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In the later part of the nineteenth century and up to World War I, passports were not required, on the whole, for travel within Europe, and crossing a border was a relatively straightforward procedure.
Consequently, comparatively few people held passports. During World War I, European governments introduced border passport requirements for security reasons, and to control the emigration of people with useful skills.
Standard passports may contain information such as the holder's name, place and date of birth, photograph, signature, and other identifying information.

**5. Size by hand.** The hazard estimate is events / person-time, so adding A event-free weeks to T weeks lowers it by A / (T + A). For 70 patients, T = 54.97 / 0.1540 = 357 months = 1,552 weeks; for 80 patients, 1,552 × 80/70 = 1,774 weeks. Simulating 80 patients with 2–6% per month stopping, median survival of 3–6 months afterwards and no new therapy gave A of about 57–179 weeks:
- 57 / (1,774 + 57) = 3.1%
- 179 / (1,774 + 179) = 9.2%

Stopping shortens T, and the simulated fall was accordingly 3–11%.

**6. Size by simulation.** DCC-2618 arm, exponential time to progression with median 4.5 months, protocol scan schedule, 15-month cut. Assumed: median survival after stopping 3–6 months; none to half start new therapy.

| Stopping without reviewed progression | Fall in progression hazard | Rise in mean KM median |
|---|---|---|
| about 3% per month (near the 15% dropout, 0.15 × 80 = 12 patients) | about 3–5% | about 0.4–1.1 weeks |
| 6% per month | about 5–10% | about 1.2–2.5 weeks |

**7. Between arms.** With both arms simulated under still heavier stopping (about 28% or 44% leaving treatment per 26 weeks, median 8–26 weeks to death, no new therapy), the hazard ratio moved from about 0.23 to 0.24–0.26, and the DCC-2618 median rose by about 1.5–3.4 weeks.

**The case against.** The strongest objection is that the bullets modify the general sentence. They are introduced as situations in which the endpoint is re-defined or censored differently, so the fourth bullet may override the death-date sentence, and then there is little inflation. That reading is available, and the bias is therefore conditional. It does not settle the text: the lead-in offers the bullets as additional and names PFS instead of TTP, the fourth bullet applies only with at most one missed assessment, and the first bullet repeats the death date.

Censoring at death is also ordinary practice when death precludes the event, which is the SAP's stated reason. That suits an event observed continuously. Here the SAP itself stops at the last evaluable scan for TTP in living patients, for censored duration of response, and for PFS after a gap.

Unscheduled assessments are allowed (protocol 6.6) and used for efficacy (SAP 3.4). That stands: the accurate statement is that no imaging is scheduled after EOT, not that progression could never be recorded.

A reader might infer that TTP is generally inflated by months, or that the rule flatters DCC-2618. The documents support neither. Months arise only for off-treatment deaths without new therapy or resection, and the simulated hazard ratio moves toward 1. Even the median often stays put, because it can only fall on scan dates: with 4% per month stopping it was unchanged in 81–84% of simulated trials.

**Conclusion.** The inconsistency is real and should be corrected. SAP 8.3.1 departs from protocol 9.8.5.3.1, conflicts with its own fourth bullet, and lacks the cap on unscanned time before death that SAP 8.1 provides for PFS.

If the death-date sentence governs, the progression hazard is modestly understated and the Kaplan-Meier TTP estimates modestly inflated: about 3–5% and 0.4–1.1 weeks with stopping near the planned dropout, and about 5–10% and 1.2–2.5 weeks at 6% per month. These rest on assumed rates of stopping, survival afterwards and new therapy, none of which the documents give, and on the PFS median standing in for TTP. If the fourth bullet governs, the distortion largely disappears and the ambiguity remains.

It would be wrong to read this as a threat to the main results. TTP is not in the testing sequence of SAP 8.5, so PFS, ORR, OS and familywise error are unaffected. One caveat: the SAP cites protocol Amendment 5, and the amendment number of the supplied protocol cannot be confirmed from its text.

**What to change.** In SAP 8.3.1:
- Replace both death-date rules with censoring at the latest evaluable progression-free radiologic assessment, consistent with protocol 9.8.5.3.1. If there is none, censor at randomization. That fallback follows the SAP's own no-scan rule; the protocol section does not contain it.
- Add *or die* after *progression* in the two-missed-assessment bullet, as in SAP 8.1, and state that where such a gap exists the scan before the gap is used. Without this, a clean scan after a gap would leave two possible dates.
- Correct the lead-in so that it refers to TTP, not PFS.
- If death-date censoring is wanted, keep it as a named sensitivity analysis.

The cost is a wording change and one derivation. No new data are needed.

Many countries are moving towards including biometric information in a microchip embedded in the passport, making them machine-readable and difficult to counterfeit.
A passport holder is normally entitled to enter the country that issued the passport, though some people entitled to a passport may not be full citizens with right of abode.ICAO standards include those for machine-readable passports.Such passports have an area where some of the information otherwise written in textual form is written as strings of alphanumeric characters, printed in a manner suitable for optical character recognition.The speed of trains, as well as the number of passengers that crossed multiple borders, made enforcement of passport laws difficult.The general reaction was the relaxation of passport requirements.